So the claim that parecon promotes economic solidarity means parecon creates a context in which for me to materially advance either means the whole social product grows – which benefits everyone – or that I work longer, harder, or at worse conditions, which doesn’t impede others from earning similarly if they wish to. More, it means when we consider choices for new technologies or other investments, my interests and other people’s interests never systematically and repetitively clash and, most often, are even in accord. For example, we all benefit from the most effective reduction in onerous labor, not simply from a change instituted in our own workplaces, because when the dust settles we all wind up with average work conditions, so attaining the best average is in everyone’s interest. What creates this context, again, is parecon’s institutions, in particular its remunerative scheme, job complexes, and allocation system.

Reason 5. Parecon can help overcome cynicism, a large obstacle to activism.

There is no alternative, gleefully intoned Margaret Thatcher, offering the claim as a reason for accepting the horrors of capitalism. And the problem with her position isn’t its logic. If there actually is no alternative, or even if there is just no better alternative, then, indeed, it does make sense to make do with what we have. The point is, not just for Thatcher but for most people, leftist entreaties to activism are seen as juvenile idiocy. People who feel that way tell us to get a life. They tell us to grow up. And they are not being perverse. I might say it, myself, to someone who kept regaling me with entreaties to fight against aging, or to fight against gravity, or to blow into the wind, or to hold back the tide. These are fool’s errands. They are hopeless because they lead nowhere. And that’s how much of the population sees our activism. If it isn’t one war it will be another. If that group over there isn’t homeless or starving, some other group will be. It is just the way of the world, they believe. And that belief in the inevitability of the pains all around us, ensures social passivity. A person might have great energy for their job, or for their interpersonal relations, or for some sport or hobby, but they do not have great energy for social change because social change seems to be a dead end. Revolution and even big reform seems to be a fool’s errand.

To me, this cynicism seems to be a paramount obstacle so centrally important that overcoming it is a precondition for building truly large and sustained movements. And what I mean by claiming that parecon can help overcome this type of cynicism, therefore, is that if parecon is widely shared and clearly enunciated, and of course if I am right about its merits, it can cause people to reasonably recognize that indeed there is a viable and worthy alternative to capitalism.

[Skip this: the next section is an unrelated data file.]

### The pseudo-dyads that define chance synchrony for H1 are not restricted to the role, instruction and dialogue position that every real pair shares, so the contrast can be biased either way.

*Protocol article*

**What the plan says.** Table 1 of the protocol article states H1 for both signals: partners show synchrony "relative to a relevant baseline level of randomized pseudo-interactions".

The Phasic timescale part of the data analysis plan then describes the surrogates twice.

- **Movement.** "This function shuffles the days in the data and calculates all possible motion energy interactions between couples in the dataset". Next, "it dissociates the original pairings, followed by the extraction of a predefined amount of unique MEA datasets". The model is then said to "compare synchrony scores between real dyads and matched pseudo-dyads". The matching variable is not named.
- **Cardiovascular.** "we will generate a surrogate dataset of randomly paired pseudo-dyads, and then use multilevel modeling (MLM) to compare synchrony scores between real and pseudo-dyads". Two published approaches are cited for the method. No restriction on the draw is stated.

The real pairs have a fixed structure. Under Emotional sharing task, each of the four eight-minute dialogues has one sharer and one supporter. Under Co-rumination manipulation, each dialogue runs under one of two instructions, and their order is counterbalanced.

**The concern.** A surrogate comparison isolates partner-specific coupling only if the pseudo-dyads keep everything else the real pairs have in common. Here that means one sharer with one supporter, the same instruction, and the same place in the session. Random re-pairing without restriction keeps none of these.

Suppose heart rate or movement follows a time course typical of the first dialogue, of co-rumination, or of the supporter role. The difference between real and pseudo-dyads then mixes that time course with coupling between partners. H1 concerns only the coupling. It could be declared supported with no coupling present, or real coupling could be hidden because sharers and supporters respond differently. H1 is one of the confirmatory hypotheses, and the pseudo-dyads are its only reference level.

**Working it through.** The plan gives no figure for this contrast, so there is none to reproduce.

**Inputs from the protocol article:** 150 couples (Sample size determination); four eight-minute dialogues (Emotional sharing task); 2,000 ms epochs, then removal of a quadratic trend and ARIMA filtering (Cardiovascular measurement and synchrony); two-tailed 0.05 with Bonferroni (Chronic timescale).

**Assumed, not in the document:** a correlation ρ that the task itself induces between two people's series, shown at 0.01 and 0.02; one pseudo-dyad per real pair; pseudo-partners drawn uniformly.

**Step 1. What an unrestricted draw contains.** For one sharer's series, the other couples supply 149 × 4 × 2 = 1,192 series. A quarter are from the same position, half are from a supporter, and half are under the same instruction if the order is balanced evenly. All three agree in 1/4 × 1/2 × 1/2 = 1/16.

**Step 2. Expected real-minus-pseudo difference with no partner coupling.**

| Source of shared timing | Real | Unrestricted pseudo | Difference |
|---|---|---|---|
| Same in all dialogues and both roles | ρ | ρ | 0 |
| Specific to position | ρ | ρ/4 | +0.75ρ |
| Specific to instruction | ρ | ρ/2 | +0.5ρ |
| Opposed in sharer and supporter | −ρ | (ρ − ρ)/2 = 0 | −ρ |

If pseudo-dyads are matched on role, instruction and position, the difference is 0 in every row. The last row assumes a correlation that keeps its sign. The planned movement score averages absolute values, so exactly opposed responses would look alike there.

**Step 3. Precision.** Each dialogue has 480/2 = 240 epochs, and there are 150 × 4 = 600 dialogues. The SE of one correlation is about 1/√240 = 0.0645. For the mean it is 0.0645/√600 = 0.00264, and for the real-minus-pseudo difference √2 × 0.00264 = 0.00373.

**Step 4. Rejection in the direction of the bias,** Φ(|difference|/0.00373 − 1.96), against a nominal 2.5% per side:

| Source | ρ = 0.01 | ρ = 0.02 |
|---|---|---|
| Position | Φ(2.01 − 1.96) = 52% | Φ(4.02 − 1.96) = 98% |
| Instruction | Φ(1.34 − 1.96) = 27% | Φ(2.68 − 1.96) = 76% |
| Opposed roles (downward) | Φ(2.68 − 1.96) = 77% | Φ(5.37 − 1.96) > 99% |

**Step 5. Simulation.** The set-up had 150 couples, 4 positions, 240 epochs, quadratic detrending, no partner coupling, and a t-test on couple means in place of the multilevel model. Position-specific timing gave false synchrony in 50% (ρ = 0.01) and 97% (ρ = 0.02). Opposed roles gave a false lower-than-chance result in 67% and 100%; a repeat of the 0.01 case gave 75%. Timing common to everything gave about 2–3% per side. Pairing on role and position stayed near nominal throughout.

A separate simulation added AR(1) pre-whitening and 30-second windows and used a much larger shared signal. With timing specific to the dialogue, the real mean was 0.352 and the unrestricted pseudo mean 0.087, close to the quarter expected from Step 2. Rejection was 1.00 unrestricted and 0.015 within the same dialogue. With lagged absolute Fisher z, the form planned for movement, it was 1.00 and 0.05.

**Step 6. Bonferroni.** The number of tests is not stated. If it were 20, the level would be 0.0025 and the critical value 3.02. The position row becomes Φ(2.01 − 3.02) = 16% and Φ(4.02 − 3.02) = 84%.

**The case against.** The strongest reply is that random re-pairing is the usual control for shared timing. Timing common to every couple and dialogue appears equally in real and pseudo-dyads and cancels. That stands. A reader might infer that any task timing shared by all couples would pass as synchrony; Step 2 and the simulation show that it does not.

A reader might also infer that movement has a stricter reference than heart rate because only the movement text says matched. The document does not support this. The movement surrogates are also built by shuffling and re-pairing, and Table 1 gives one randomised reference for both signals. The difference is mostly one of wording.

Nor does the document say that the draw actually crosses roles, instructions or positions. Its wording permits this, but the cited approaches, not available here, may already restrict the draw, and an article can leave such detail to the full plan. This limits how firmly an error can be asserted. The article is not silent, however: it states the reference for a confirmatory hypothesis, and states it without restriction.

Reason 6. Parecon can inform activist focus in ways that are essential to success.

What demands should we make? When we make demands, how should we talk about why we want the changes we seek, where the changes will lead, and what should follow from the changes? Seeking gains that improve people’s lives is a worthy pursuit. Seeking such gains in a manner that raises consciousness of fundamental problems in the present and of preferable future alternatives, and that arouses desires for and belief in the latter, is a wonderful thing to do. The latter type projects not only seek to meet needs better than they are currently being met, they also auger further changes and prepare the way for them.

So by claiming that parecon can inform activist focus, I mean parecon can help us choose, advocate, and win aims, all in ways that not only address the present pains people feel, but that also lead toward a sought after future. Parecon can help us be strategic in the very precise sense of orienting our efforts not only in light of where we are now, but also in light of where we want to wind up in the future.

Reason 7. Parecon can inform activist organization in ways that are essential to success.

It is an old anarchist adage, and I think a very correct one, that we need to try to incorporate the seeds of the future in the present. The idea is simple enough. Our movements, in their internal organizational structure, decision-making methods, modes of remuneration, divisions of labor, and relations to other efforts should try as much as possible to embody, refine, and advocate for the relations we desire to live under in the future. As such, we should have movements that embody what we seek for race relations, gender relations, decision making relations, and class relations.